A Movember to Remember
The competition in this year’s Movember contest was fierce and the judging was close, but I won by a hair and raised nearly $250 in the process. Thanks to all my family and friends who pledged on my behalf.
With most of my map and route work complete (but to be closely reviewed in February) I’ve turned my attention to my family history research. I’ll have limited time to visit the cities and towns along the way so I need to make sure I’m properly prepared. I’ve made extensive use of Google Streetview to ascertain whether my ancestor’s homes are still standing so that I can avoid the disappointment of traipsing around streets only to discover that my great-parents mid-terrace home has been replaced by a Tesco’s. This tool has saved me a lot of time although I must admit I was still disappointed to discover that the Barnet Union Workhouse was torn down as recently as 2003 and replaced with a parking lot. My Great-great-great-grandfather, William Henry Clifford, died in the workhouse infirmary in 1914. From the photos on the workhouse website I would have thought that the buildings could have fulfilled some useful purpose?
I completed another 17-mile plod out to the peninsula, this time wearing just about everything I will be carrying with me to England. The temperatures were hovering around the freezing mark but the snow held off and I pretty much had the trail to myself. I’ve decided to add a pair of light gloves to my packing list as I suspect the coastal path could be cool in April. The temps are now back to their normal daytime average (6C – 7C) but I already miss the cold, crisp and sunny week we enjoyed at the beginning of December.
It’s Wee and it’s XP
I realize many LEJOG’rs have blogged from their phones but as a touch-typist I can’t imagine maintaining this site using one finger, especially after a 20-mile walk and a couple of pints. The little HP Mini pictured above was purchased in November. It is undoubtedly a luxury item, at 1 kg it accounts for 10% of my overall pack weight, but I think it will earn its keep, and it cost me next to nothing … only $199 (shipping included)!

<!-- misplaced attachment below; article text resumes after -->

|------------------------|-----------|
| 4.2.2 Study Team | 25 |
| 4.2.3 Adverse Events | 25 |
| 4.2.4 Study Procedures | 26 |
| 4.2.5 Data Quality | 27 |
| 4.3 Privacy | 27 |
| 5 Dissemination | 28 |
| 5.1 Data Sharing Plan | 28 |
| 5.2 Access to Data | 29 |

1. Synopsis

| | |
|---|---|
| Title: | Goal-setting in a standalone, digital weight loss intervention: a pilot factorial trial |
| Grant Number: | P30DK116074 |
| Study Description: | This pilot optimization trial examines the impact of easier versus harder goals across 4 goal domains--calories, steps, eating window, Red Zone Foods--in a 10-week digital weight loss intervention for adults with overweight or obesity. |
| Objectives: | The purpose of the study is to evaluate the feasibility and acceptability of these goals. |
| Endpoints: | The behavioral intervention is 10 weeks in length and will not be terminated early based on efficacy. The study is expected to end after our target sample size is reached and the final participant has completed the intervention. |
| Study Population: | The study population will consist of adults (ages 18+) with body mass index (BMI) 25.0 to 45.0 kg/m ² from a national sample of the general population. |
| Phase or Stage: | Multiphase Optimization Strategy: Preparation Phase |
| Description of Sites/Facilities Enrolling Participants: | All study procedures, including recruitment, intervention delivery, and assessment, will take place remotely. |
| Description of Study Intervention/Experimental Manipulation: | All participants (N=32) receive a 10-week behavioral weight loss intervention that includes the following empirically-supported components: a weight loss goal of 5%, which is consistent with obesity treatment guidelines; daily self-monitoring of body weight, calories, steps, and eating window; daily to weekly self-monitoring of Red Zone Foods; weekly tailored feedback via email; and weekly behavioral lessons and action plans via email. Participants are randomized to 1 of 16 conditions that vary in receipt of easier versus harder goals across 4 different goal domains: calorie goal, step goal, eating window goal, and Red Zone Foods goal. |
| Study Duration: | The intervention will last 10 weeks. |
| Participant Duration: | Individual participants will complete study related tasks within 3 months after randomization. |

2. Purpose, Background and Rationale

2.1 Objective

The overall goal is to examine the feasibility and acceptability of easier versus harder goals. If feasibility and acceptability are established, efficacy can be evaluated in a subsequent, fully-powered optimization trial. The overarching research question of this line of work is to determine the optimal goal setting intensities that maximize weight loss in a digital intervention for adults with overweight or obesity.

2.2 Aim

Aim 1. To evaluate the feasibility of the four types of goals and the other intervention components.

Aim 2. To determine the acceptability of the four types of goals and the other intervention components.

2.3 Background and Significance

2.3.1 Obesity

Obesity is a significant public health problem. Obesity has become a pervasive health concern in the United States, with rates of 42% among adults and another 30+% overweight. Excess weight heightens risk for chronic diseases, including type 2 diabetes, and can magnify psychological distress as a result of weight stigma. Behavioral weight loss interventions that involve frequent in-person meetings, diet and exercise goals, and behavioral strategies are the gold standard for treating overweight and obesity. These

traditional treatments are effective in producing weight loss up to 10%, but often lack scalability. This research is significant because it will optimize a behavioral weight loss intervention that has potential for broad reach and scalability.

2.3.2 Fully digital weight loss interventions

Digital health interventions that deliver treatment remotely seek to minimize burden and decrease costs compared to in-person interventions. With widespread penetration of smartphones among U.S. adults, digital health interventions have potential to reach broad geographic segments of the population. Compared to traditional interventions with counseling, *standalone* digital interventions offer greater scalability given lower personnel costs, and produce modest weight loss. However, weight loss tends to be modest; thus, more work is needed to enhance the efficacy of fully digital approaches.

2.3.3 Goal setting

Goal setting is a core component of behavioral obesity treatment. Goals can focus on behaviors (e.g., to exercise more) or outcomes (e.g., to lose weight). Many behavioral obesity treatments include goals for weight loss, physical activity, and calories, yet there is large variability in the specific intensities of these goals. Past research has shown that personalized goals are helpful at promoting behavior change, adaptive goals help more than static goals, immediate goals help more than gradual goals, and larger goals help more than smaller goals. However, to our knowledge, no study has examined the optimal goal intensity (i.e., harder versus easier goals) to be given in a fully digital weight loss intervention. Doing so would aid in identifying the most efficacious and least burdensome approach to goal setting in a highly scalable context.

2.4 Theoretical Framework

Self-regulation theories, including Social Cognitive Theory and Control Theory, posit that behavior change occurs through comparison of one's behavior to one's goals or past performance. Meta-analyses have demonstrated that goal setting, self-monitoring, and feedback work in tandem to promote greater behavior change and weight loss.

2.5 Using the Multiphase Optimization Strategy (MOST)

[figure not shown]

The HP Mini is your bog-standard Windows XP netbook and this particular model was state-of-the-art about a year ago. It has an 8.9″ screen, 1.6MHz Atom N270 processor, 1GB of RAM, a 16GB solid-state drive and wireless connectivity. It includes a bunch of software, most of which I’ve uninstalled and replaced with lightweight portable apps. Most of the time I’ll be surfing or emailing but I have installed Family Tree Maker 2010 so that I can look up details on my 600+ ancestors when I don’t have access to Ancestry.com. Google Chrome is my browser of choice because it’s lightweight and supports Google Gears. The new mobile version of Where’s the Path uses Gears to display OS maps when you don’t have an internet connection (which is what I’m doing in the photo above). The trick is to access the maps when you have connectivity so that WTP can cache them for offline use at a later date. I haven’t done extensive tests but what I’ve tested so far has worked. I’m using paper maps for my LEJOG but as you can see low cost electronic maps, with or without connectivity, are a reality.
The last bit of kit
I just purchased a replacement for my 6-year old digital camera. After much deliberating I chose a Panasonic Lumix DMC-ZR1, a compact digital weighing in at just 150 grams. My old Canon Powershot was a great camera but it was three times the size, weighed 500 grams and drained 4 “AA” batteries at an alarming rate. The 12 mega-pixel Panny has a 25mm-200mm optical zoom, is solidly built and has a very intuitive menu system. The battery life is fantastic and the tiny battery charger weighs only 50 grams.
The reviews from the experts are very positive, the one criticism being poor picture quality in low-light conditions (ISO 800 or greater). I found this to be true if you are indoors and not using a flash on a poorly lit subject, however the photo above was taken without a flash and looks pretty good to me. I plan to use the camera outdoors most of the time and so I’m not too worried. I’m really looking forward to taking advantage of the wide-angle lens.
A Capital Idea
I decided to test the camera out by being a “tourist in your own town” and managed to complete a 10-mile walk in the process. It was a rather dull day and by 3pm the light was fading fast but this ensured I would test the camera in very poor light (and with the flash turned off). Overall I’m very pleased with the results and I hope you enjoy the images of BC’s capital city (the gallery is in the post below). Victoria is a youngster compared to towns and cities in the UK but she does have one of the finest collections of heritage buildings in North America. These days Vancouver, our younger sibling, likes to flash it around a bit but in the 19th century Victoria was Queen City of the Golden West, second only to San Francisco on the west coast. Merry Christmas and a Happy New Year!